What are the differences between using dev tap and dev tun for openvpn? I know the different modes cannot inter-operate. What is the technical differences, other then just layer 2 vs 3 operation. Are there different performance characteristics, or different levels of overhead. Which mode is better. What functionality is exclusively available in each mode.

  • Please explain the difference? whats ethernet bridging and why is it bad? Commented Jun 7, 2009 at 16:13

11 Answers 11


if it's ok to create vpn on layer 3 (one more hop between subnets) - go for tun.

if you need to bridge two ethernet segments in two different locations - then use tap. in such setup you can have computers in the same ip subnet (eg on both ends of vpn, and they'll be able to 'talk' to each other directly without any changes in their routing tables. vpn will act like ethernet switch. this might sound cool and is useful in some cases but i would advice not to go for it unless you really need it. if you choose such layer 2 bridging setup - there will be a bit of 'garbage' (that is broadcast packets) going across your vpn.

using tap you'll have slightly more overhead - besides ip headers also 38B or more of ethernet headers are going to be sent via the tunnel (depending on the type of your traffic - it'll possibly introduce more fragmentation).

  • If I run traceroute from computer in one location to computer in another location, I can see that gateway is added in the communication when using VPN TUN. So is it confirmed that TAP communication is straight? So in traceroute output I will see just first item?
    – laimison
    Commented Nov 11, 2020 at 14:59
  • No, it isn't "straight". Traceroute is simply not the right tool to consider a performance the network. It obviously won't count Ethernet switches along the way, and in case of any VPN it doesn't count, say, hops the encapsulated packet encountered. OpenVPN in tap mode looks like a switch, that's granted, but it doesn't remove any real hops the traffic went. If you need a useful metric, use RTT (round trip time) statistics, which could be obtained with simple ping. Commented Nov 9, 2021 at 6:22
  • You could configure a VLAN to dismiss the "garbage" broadcast traffic from one subnet Commented Jul 21, 2022 at 9:03
  • Let's say I have two subnetworks and What exactly happens when I configure OpenVPN in tap mode? Should I make them use the same subnet and their IPs unique first? What if I want to use DHCP? How does OpenVPN in tap mode works exactly? AFAICT in tun mode you have 1 tun interface on each side (1 tunnel). These 2 interfaces form a subnet consisting of 2 nodes. Each node is a gateway. In tap mode you supposedly have a tap interface bridged to a physical NIC on each side. And probably also one tunnel. And the tunnel is probably also like a bridge (L2)...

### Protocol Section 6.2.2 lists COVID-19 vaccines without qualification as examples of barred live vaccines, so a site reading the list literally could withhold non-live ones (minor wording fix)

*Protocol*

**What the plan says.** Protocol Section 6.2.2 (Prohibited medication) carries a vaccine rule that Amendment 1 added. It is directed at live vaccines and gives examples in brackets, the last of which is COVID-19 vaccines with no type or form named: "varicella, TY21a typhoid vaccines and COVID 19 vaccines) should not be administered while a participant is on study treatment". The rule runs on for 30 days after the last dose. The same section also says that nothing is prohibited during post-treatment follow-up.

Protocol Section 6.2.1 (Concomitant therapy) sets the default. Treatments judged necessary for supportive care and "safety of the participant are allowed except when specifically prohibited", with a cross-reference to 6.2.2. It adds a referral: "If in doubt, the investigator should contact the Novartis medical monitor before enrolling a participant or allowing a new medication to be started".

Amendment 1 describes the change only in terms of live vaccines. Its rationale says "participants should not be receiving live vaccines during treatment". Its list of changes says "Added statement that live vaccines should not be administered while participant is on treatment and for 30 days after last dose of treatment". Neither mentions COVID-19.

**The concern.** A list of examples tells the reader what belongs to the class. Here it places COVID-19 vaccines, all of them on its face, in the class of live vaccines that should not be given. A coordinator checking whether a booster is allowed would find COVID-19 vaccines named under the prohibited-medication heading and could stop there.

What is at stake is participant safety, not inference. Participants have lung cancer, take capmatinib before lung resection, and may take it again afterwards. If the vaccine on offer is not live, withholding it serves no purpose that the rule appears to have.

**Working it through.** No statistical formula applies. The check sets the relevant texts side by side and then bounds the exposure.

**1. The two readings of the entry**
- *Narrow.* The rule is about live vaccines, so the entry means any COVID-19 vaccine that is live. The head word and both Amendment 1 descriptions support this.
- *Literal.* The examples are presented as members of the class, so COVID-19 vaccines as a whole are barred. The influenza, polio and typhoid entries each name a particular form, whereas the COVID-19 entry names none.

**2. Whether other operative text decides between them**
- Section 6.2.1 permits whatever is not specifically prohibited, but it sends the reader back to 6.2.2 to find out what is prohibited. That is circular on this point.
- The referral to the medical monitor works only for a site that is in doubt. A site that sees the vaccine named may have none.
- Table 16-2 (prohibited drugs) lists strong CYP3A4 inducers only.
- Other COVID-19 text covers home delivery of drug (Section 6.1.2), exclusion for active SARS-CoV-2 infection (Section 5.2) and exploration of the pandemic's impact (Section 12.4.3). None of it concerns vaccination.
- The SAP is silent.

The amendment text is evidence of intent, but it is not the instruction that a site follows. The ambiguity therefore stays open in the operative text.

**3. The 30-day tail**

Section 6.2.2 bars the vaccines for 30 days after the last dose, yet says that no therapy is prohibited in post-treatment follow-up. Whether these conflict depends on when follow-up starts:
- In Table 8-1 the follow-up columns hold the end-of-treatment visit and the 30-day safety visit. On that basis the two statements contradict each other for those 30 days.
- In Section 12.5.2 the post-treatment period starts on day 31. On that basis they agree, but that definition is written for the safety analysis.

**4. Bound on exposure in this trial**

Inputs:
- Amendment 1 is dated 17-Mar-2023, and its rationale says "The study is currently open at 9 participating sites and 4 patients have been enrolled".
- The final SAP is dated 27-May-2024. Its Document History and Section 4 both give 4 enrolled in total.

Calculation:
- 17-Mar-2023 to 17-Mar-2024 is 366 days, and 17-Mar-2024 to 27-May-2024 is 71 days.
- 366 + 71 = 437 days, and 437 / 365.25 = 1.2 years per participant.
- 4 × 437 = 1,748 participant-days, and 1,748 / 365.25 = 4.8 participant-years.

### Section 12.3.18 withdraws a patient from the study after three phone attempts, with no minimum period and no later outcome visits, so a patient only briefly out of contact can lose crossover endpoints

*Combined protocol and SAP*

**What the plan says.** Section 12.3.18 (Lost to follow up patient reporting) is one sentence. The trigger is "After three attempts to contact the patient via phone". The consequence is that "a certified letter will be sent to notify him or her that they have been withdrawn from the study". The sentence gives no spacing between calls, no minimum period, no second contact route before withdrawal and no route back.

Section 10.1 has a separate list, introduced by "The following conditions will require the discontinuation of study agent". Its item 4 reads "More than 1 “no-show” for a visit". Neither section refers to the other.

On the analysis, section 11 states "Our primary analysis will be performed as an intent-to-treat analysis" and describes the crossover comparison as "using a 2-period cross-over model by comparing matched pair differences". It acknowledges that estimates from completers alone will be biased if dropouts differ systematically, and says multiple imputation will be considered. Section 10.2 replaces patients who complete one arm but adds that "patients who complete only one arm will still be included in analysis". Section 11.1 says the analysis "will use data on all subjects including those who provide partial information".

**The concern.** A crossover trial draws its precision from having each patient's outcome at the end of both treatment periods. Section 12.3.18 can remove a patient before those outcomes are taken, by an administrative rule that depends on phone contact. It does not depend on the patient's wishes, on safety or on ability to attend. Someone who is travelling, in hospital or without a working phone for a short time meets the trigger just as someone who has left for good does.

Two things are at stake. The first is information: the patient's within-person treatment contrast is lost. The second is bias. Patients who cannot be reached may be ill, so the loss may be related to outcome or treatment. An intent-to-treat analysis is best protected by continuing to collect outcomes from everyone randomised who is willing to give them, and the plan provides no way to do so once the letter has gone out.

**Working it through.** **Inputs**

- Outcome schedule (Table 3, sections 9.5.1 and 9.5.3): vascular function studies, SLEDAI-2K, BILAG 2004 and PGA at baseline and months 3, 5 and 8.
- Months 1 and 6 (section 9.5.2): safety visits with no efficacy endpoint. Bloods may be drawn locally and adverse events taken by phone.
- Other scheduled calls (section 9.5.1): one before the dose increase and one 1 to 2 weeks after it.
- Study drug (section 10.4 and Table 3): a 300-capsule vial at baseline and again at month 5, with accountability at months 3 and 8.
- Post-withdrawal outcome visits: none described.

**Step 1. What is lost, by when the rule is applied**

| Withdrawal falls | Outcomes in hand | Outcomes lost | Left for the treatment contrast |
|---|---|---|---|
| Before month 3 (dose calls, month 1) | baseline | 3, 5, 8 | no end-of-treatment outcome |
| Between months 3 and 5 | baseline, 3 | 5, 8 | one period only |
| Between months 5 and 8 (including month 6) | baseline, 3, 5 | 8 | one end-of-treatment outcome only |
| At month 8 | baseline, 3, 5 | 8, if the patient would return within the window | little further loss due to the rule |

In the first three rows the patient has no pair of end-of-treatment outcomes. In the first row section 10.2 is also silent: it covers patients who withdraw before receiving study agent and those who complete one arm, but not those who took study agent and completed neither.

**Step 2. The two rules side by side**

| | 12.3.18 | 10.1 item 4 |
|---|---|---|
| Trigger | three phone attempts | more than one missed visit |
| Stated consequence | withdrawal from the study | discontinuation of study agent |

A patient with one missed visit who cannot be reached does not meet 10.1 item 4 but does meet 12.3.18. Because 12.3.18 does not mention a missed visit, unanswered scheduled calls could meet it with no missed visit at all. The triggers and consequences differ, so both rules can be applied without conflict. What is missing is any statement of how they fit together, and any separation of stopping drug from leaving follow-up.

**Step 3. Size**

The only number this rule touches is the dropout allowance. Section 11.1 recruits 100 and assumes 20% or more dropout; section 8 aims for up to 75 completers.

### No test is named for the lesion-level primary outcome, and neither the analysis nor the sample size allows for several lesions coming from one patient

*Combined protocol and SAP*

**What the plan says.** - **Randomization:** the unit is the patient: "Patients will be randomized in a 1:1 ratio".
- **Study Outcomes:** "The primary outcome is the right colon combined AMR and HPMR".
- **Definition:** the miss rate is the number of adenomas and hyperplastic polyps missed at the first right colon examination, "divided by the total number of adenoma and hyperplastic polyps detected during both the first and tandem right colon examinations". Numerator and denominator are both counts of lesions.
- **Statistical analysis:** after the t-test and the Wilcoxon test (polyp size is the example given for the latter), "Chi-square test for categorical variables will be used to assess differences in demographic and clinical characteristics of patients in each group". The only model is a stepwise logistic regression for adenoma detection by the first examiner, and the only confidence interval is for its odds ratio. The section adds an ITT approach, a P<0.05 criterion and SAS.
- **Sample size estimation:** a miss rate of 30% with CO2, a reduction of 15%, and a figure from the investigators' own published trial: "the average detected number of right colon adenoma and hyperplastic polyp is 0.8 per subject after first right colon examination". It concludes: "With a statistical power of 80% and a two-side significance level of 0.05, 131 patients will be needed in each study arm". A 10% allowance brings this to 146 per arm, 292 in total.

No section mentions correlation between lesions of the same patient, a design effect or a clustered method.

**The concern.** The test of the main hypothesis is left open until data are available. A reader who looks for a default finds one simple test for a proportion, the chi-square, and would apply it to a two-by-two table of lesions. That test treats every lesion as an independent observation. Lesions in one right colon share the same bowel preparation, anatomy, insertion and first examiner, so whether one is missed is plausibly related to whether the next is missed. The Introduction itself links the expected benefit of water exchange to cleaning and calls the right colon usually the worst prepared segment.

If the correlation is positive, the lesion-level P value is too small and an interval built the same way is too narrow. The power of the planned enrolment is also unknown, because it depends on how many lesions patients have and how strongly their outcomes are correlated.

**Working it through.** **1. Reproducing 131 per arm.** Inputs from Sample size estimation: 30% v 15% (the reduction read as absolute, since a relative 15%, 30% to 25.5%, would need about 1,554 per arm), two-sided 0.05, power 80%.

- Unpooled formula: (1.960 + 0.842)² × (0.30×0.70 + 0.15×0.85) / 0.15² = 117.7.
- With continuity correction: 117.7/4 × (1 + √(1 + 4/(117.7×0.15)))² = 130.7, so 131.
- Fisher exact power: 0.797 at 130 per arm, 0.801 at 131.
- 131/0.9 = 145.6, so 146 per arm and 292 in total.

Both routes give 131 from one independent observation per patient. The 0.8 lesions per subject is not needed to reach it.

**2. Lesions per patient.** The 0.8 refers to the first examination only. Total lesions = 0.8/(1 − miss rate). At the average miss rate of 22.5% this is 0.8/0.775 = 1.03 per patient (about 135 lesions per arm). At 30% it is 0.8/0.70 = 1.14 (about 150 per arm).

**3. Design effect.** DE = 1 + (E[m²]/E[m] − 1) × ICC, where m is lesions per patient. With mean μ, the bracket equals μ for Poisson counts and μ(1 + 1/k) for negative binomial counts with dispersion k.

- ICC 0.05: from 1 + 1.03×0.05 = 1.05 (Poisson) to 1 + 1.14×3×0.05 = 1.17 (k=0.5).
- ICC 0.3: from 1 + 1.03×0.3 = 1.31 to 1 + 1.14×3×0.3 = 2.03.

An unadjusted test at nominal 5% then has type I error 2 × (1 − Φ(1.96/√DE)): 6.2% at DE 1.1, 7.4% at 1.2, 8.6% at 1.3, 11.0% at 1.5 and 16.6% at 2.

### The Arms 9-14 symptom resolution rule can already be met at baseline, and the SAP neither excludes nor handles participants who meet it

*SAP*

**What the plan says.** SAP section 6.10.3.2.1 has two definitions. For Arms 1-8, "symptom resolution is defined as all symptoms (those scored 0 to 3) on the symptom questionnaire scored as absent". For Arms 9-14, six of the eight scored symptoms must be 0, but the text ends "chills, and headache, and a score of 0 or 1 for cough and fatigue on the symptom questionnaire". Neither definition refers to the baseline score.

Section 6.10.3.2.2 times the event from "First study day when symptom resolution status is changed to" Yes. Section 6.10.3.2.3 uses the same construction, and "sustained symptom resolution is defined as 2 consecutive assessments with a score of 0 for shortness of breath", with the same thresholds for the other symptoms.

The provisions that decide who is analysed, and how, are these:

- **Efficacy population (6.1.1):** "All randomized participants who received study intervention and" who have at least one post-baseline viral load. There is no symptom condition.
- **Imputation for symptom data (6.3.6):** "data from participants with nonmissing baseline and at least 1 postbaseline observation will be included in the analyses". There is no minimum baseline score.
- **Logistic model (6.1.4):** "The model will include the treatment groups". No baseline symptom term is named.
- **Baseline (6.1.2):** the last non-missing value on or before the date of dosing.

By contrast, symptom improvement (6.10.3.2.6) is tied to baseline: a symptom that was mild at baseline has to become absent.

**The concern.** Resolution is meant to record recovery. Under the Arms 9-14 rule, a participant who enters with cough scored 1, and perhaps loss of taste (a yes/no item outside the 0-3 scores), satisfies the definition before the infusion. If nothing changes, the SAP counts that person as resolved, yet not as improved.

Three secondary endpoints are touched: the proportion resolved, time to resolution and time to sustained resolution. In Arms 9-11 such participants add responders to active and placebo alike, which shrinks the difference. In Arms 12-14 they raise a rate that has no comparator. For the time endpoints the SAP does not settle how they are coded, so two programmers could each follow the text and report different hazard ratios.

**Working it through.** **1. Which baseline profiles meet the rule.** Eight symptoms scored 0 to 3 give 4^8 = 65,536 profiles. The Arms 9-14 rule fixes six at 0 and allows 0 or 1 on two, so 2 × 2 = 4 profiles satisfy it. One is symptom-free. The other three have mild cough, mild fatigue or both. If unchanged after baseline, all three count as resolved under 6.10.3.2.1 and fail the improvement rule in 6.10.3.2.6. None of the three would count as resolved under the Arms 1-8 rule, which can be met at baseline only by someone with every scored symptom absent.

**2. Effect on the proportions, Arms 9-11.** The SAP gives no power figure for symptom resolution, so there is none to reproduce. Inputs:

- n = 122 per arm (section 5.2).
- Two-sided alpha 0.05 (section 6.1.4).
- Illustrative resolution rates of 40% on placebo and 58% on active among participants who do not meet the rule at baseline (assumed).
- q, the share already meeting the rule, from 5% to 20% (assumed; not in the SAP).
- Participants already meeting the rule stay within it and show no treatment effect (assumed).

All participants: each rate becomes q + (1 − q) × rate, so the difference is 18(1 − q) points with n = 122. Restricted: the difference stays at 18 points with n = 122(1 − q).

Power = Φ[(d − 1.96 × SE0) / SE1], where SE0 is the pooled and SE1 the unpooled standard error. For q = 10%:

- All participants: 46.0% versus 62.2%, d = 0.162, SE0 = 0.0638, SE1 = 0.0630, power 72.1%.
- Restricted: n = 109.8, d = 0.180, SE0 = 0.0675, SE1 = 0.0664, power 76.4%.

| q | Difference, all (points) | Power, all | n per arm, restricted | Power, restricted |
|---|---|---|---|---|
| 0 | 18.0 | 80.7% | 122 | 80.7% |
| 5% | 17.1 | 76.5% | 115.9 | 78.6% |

– x-yuri
    Commented Apr 16 at 22:48
  • tap works like an ethernet switch / bridge; if you have two separate DHCP servers - one on, another on and then you bridge them via tap - you'll create a race condition and risk that users from one of the subnets will get DHCP responses from other subnet. in short - sounds like tap is not the right solution.
    – pQd
    Commented Apr 20 at 6:59

I chose "tap" when setting up a VPN for a friend who owned a small business because his office uses a tangle of Windows machines, commercial printers, and a Samba file server. Some of them use pure TCP/IP, some seem to only use NetBIOS (and thus need Ethernet broadcast packets) to communicate, and some I'm not even sure of.

If I had chosen "tun", I would probably have faced lots of broken services — lots of things that worked while you are in the office physically, but then would break when you went off-site and your laptop couldn't "see" the devices on the Ethernet subnet anymore.

But by choosing "tap", I tell the VPN to make remote machines feel exactly like they're on the LAN, with broadcast Ethernet packets and raw Ethernet protocols available for communicating with printers and file servers and for powering their Network Neighborhood display. It works great, and I never get reports of things that don't work offsite!